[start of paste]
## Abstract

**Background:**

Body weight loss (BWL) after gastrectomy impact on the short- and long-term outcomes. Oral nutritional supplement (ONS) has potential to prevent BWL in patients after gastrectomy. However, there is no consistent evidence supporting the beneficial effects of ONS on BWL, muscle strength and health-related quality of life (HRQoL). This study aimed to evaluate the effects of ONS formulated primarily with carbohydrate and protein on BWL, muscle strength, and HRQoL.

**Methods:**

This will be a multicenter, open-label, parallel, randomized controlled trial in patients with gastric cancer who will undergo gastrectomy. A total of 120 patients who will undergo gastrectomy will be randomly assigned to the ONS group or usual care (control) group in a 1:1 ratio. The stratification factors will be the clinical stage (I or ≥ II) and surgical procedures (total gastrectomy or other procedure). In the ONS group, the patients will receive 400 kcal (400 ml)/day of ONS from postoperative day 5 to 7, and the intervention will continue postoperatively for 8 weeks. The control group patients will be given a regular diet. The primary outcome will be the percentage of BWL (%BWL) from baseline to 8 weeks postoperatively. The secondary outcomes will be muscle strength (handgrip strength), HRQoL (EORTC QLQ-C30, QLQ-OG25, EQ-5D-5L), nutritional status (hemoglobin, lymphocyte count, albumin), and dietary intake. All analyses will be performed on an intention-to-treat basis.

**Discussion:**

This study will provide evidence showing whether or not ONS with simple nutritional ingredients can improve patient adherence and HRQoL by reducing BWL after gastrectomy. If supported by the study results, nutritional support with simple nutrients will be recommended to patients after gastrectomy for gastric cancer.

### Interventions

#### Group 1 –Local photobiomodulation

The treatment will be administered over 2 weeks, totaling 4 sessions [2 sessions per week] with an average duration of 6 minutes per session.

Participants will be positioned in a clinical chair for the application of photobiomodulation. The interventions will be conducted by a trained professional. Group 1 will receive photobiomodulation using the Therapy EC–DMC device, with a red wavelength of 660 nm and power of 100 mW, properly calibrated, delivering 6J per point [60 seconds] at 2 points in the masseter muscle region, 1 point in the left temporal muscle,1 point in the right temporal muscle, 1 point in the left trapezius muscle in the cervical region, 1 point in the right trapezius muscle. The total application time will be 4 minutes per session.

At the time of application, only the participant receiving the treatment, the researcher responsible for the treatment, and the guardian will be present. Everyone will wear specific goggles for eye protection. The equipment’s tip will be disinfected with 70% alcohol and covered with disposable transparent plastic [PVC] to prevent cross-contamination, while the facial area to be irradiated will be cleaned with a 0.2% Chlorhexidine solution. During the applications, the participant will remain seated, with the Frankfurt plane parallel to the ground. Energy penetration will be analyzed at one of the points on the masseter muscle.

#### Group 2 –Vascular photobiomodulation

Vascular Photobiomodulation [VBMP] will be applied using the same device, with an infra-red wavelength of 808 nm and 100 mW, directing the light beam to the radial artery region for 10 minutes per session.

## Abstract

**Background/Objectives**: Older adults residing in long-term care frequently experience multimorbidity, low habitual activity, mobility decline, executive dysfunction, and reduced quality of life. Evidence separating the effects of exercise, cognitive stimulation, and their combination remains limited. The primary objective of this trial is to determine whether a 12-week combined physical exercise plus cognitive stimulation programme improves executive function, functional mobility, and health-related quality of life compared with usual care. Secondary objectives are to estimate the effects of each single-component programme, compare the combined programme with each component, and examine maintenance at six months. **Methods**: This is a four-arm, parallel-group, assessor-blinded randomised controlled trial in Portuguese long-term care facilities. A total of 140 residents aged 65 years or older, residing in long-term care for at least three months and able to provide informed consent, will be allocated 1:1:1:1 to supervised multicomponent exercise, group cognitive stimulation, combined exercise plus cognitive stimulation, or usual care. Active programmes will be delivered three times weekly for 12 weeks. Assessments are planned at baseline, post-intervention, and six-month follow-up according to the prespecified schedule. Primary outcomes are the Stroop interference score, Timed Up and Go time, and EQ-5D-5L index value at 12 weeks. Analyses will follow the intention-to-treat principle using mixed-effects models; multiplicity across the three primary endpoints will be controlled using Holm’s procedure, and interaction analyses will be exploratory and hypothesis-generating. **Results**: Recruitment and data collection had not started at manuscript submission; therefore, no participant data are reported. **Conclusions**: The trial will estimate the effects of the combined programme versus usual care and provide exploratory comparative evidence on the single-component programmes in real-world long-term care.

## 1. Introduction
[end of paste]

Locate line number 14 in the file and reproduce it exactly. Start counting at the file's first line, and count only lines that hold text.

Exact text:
Vascular Photobiomodulation [VBMP] will be applied using the same device, with an infra-red wavelength of 808 nm and 100 mW, directing the light beam to the radial artery region for 10 minutes per session.